MPs don't have too much to celebrate at the moment, but Simon Hart is an exception.
The Carmarthen West and South Pembrokeshire MP is the first MP to run 100 parkruns. He completed the milestone at his local run at the National Trust site of Colby Woodland Garden near Amroth.
Parkruns are free 5 kilometre runs (not races) held at 9am every Saturday. There are 27 parkruns and 11 junior parkruns in Wales. More than 94,000 people have taken part in one, more than 6,000 last weekend.
In the UK, a staggering 1,471,620 different people have taken part in parkrun since its creation 13 years ago. As Simon Hart ran his 100th, he was among more than 144,000 runners, walkers and volunteers in the UK.
"I'm not really a runner," admitted Mr Hart. "I am someone middle-aged who's slightly overweight who goes for a run on Saturday mornings to have a nice croissant afterwards."
Although I'm a running bore, it's fair to say not everyone is a parkrun fan - some councils have been slower than others to embrace the phenomenon and some other park users such as dog walkers have been less keen on hundreds of runners taking over their local space.
Parkrunners would argue that it does have a wider impact on health, activity, volunteering and community life.
"The general health benefits for the nation must be enormous," said Mr Hart, who, besides running, volunteers "every six weeks or so" and has taken the role of run director. So what's the parkrun appeal?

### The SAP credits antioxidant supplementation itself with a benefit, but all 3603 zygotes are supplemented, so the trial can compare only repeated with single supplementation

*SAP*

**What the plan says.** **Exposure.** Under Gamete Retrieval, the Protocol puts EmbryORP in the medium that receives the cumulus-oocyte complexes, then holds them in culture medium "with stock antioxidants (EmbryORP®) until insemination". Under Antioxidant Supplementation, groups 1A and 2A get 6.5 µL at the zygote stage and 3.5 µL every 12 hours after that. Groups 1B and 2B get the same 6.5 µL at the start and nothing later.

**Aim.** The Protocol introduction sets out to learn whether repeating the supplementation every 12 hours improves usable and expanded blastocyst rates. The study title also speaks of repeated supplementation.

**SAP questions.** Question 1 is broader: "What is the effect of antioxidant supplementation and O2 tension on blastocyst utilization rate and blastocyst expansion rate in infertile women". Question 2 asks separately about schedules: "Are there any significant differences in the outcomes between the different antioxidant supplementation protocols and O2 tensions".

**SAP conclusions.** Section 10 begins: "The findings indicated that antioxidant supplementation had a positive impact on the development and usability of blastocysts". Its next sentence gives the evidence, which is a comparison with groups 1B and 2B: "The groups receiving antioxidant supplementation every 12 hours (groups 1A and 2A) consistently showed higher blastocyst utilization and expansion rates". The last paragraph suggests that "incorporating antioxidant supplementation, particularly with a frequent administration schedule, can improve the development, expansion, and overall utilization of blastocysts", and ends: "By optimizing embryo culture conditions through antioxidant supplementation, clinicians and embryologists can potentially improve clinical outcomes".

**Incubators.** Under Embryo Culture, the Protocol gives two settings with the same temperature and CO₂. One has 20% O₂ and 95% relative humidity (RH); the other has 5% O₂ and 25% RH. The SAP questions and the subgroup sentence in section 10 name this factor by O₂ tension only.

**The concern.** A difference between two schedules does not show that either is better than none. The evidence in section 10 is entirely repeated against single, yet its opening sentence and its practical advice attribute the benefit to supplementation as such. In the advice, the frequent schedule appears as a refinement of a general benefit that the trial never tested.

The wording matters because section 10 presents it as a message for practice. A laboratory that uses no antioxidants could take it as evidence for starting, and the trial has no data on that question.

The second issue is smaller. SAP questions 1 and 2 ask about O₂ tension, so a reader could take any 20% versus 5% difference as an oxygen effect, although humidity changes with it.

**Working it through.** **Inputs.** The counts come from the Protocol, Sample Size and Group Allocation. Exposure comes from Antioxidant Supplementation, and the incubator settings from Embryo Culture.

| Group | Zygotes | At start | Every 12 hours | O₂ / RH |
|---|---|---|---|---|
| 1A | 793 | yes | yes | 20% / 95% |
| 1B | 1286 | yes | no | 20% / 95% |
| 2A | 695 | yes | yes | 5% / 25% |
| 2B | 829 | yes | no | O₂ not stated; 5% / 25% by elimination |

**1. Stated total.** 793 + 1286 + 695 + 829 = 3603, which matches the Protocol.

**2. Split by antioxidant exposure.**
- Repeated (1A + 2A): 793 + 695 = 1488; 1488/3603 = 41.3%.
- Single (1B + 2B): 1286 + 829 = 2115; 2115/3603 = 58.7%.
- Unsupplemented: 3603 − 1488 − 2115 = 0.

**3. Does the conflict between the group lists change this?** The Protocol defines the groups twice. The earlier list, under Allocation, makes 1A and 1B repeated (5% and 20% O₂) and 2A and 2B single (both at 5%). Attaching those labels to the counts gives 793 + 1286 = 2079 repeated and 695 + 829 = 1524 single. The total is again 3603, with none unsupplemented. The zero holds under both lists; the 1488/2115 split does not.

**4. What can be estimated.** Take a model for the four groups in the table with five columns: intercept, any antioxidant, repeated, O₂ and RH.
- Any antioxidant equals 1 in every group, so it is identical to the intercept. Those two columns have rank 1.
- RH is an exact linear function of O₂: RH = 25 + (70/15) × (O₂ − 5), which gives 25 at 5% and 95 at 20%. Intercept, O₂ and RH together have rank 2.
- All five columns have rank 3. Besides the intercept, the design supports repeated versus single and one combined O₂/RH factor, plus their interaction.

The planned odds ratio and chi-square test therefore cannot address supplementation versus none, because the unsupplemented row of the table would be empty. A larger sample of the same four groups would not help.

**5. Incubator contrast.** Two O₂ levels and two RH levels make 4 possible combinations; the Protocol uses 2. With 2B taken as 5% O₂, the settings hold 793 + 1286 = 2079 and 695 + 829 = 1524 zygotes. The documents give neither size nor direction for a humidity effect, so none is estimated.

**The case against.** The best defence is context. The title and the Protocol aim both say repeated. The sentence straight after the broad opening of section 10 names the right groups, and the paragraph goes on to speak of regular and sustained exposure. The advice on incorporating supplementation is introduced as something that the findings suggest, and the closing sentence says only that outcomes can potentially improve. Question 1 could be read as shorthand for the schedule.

"I think that because it is accessible to everybody. You can be a high quality athlete or you can be a slow, slightly overweight middle-aged person and you are on equal terms. If you want to bring your dog or your child in a pram you can.
"I think for me it makes me try a bit harder than I would plodding down the road in London on my own. I have become a slave to it. I won't have a drink on a Friday night as much as I used to."
"What I was struck by was the inclusiveness," he told his local paper. "The runners were of all ages: parkrun is accessible, open to everyone. Even if you are away from home for a weekend, you can find a local parkrun in another part of the country at the same time."
Mr Thomas-Symonds, who would probably not describe himself as a natural athlete, is currently engaged in the "#516 challenge", running 516 km in 2017 to raise money for Motor Neurone Disease Association and Bowel Cancer UK. With under two months to go, he's already close to 500 km. (The 516 was devised by adding the target of 500 km to the year the challenge was set up - '16),